The University of Montana has been investigating at least five sexual assault cases that occurred on and off campus. At least two of the cases involve football players, and one of them was an alleged gang rape. Incidents suggest a disturbing pattern of normal underreporting the crime, combined with poor handling by university officials and special treatment for football players.
Here are three of the most shocking incidents. The first two involve members of the football team. The last is unresolved.
September 2010: A female student slept on the couch of Beau Donaldson, a Montana running back. She woke up after Donaldson pulled down her clothing and began having intercourse with her. The woman was examined after the incident, and eventually came forward to police in December 2011. Donaldson admitted what happened. He faces felony charges of sexual intercourse without consent.[Missoulian]
December 15, 2010: A female student reported a potential gang rape by four assailants, at least three were members of the Montana football team. The student attended a house party at the home of one of the players. She arrived at 5:45 pm, felt “really, really drunk” by 6:30. She was moved to a bedroom where she “drifted out of awareness as guys arrived and left.” A detective told the student she had “said yes” to all four men, the men affirmed they would never take advantage of a girl and “said they were sorry.” Police met with Montana’s head football coach. No charges were filed. [Missoulian]
Feb 16, 2011: An already intoxicated 19-year-old woman was given a coffee drink and encouraged to drink it by a friend. She remembers a group of men pointing and laughing at her. One mouthed “roofies.” She took off running and remembers nothing until she was found in the snow outside her dorm with her pants pulled down. She woke up the next morning bruised all over with black and blue knees and rug burns. “A hand had pressed down so hard on her mouth and face that an imprint was still visible.” University health official asked her if she was “sure she didn’t just fall down.” [Missoulian]
A preliminary report released by Montana Supreme Court Justice claims the University of Montana “appears to have a gap in reporting sexual assaults.” There are multiple factors at play.
An Underreported Crime: Studies estimate the percentage of rapes reported at between 14 and 32 percent. By the most conservative estimate, more than two thirds of cases are never even reported. Reporting a rape is an invasive process for a woman from just about every angle. There’s the social stigma, the exhaustive process and constant reliving the incident involved with a trial, the fear of reprisals, or a potentially complex personal relationship with the assailant. The rape kit itself is a grueling process. The criminal justice system also does a notoriously poor job handling such cases.
Even if cases are reported on a college campus, the process can be cumbersome, confusing and unresponsive and the results can be inconclusive. Montana, because of federal confidentiality laws, was not reporting suspected assaults to law enforcement, a fact some potential victims were not aware of.
A Mishandled Crime: Recent assault claims have been handled by Missoula police with a perceptible slant toward protecting accused male assailants. On more than one occasion, accusers were informed by detectives the alleged assailant apologized. A county attorney expressed concern that “filing charges rings a bell that cannot be unrung.”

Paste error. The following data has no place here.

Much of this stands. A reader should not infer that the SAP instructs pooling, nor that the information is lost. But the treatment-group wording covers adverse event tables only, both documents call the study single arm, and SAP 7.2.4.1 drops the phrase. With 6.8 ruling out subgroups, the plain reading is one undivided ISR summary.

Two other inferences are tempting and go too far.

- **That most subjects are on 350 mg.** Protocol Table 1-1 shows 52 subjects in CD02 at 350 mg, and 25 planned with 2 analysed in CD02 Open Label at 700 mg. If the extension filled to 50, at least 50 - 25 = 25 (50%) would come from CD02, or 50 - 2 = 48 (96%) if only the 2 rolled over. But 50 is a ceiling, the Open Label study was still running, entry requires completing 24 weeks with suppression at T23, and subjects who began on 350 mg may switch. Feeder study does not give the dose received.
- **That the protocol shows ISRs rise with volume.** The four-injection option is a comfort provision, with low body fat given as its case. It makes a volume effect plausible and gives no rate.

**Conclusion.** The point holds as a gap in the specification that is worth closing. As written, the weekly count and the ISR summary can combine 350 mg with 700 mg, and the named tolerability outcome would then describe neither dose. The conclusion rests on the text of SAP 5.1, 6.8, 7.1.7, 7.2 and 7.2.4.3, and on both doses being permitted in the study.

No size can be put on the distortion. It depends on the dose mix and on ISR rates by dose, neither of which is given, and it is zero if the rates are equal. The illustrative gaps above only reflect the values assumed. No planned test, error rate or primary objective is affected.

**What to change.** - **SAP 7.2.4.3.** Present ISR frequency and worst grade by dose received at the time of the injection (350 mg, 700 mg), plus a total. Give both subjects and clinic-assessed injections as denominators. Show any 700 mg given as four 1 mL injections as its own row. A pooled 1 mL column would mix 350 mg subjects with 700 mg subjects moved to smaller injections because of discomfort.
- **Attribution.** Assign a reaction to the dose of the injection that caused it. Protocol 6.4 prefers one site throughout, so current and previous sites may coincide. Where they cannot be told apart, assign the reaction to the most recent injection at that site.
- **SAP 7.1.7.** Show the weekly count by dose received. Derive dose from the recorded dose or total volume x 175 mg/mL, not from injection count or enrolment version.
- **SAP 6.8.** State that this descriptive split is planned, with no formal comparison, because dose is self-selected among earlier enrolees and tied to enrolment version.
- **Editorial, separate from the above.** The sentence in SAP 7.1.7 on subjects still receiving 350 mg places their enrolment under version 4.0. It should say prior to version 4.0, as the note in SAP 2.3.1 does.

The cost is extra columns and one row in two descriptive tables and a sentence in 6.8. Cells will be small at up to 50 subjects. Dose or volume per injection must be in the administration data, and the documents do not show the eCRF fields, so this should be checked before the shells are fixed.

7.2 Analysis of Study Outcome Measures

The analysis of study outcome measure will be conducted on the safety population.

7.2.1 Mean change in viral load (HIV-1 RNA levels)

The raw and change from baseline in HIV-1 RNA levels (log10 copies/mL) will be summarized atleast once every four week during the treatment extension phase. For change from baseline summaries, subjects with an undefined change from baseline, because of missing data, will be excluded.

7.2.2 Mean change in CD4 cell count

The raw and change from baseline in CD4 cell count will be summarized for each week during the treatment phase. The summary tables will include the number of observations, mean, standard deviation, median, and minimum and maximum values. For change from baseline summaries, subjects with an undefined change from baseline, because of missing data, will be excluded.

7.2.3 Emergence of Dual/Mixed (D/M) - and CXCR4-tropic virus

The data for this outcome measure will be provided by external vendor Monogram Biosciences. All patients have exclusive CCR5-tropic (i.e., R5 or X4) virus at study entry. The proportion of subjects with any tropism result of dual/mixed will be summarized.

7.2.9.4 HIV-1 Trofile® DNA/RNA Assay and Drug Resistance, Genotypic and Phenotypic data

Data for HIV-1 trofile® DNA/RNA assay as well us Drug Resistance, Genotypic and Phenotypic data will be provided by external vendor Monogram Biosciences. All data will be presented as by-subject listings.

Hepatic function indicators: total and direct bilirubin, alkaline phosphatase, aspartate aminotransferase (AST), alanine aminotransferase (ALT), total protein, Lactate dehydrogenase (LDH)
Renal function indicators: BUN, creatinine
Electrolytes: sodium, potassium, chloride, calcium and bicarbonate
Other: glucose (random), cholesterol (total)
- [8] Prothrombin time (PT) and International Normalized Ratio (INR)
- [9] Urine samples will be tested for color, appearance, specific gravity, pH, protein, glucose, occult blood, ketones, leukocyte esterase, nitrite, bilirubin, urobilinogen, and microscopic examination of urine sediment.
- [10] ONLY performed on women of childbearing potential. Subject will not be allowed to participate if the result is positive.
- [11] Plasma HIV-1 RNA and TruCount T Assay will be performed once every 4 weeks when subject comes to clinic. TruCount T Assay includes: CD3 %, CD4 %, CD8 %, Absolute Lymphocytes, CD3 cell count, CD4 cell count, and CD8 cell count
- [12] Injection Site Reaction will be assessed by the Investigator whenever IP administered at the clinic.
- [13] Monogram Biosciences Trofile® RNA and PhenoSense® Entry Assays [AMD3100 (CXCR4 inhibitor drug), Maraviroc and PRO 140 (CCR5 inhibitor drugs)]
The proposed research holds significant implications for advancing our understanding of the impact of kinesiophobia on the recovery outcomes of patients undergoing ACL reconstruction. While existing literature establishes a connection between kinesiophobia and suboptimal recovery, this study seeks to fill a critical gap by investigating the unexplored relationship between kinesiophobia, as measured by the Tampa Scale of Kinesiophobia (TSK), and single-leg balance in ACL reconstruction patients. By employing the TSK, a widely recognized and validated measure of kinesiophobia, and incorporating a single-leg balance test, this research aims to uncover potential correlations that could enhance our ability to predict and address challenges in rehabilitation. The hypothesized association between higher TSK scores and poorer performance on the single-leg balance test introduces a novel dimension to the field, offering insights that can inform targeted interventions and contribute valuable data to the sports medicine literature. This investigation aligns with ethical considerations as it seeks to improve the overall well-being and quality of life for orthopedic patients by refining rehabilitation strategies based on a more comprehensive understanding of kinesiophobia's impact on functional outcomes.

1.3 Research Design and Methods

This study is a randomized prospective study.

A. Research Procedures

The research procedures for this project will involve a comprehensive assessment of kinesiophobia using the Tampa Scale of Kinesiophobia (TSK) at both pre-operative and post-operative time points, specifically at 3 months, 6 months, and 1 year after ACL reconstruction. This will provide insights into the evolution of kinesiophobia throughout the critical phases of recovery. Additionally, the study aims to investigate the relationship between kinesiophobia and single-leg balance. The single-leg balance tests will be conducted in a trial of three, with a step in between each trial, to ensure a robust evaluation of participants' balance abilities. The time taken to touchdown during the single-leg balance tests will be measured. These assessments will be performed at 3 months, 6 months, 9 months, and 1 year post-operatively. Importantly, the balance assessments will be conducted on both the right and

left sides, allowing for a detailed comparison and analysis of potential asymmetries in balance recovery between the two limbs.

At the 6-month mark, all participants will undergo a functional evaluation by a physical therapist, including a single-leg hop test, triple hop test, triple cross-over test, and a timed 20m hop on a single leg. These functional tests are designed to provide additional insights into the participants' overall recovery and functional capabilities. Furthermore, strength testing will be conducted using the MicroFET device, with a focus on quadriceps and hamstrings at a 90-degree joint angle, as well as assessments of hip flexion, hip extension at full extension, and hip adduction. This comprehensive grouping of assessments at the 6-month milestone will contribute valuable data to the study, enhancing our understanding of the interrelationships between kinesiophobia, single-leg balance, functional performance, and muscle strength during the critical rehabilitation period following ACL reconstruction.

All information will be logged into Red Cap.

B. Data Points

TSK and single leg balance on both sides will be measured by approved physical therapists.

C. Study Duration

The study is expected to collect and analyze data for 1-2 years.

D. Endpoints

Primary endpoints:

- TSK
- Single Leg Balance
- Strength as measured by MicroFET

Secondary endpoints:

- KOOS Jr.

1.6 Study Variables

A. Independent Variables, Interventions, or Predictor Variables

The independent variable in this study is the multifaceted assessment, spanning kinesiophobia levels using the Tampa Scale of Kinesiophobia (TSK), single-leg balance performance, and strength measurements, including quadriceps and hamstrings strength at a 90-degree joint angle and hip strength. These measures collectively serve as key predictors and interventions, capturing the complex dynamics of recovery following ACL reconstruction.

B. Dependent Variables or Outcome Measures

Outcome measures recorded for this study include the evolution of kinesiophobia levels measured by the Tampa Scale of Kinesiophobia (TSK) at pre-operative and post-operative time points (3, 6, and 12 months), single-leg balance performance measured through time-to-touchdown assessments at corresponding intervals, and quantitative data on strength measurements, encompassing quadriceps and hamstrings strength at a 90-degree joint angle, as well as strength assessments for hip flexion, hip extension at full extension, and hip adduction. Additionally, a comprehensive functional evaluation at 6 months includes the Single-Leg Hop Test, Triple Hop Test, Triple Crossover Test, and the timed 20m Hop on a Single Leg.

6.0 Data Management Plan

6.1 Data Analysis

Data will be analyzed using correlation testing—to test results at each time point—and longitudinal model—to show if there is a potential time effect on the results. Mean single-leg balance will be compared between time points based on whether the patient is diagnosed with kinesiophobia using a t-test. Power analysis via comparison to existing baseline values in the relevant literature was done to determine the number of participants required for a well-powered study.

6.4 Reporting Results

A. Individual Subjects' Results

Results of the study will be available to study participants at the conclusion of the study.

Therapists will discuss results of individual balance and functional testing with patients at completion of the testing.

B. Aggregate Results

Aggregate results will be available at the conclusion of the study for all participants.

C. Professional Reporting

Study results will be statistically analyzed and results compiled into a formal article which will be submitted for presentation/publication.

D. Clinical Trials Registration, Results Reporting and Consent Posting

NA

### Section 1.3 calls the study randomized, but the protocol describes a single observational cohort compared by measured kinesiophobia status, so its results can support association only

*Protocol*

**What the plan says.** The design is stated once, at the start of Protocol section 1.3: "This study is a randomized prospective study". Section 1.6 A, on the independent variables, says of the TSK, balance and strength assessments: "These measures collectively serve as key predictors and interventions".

Missoula Police Chief Mark Muir met with two women who complained about the treatment of their cases. In both cases he discussed the difficulty in prosecuting rape and cited a statistic showing false reporting in close to 50 percent of rape reports. In one case he later sent the woman an article entitled “False Rape Allegations: An Assault on Justice.” (Reports with a more precise definition of “false” place false reporting at between two and 10 percent.) One described herself as “disenchanted” and “distrustful” of the police. Another would advice “not to waste time going to the police.”
A female student slept on a male student’s couch so she would not have to walk home at night. She woke to the male student with her pants pulled down trying (according to her) to penetrate her. The police summary makes no mention of the attempted penetration. A detective told the woman the male student “cried and said he was sorry.”
Another female student brought a male student back to her dorm room. She revoked consent upon finding her roommate in the room with her boyfriend. She woke to an assault in progress. “I kept ripping his hand away,” she said. “He outweighs me significantly.” A physical examination showed signs of bleeding and genital injuries. No charges were filed directly related to the assault. Deputy Missoula County Attorney Kristen Pabst LaCroix testified on the accused’s behalf at a university hearing, stating she did not pursue the case because it was he said/she said and alcohol was involved. The male student was expelled.
Legal Aid: The school has helped football players obtain elite legal counsel when facing criminal charges. Montana’s executive VP Jim Foley was spotted bringing players to the law firm Datsopoulos, MacDonald and Lind described as “powerful” by the Montana media. According to the firm’s website, it donates to the University of Montana. Datsopoulos is the legal counsel for Beau Donaldson.
NCAA rules prevent the school from “providing” or “funding” legal counsel, but the school can give “recommendations.” Providing “recommendations” would have the University tacitly supporting the student accused against its own student accuser in a rape case.
[Photo via Getty]
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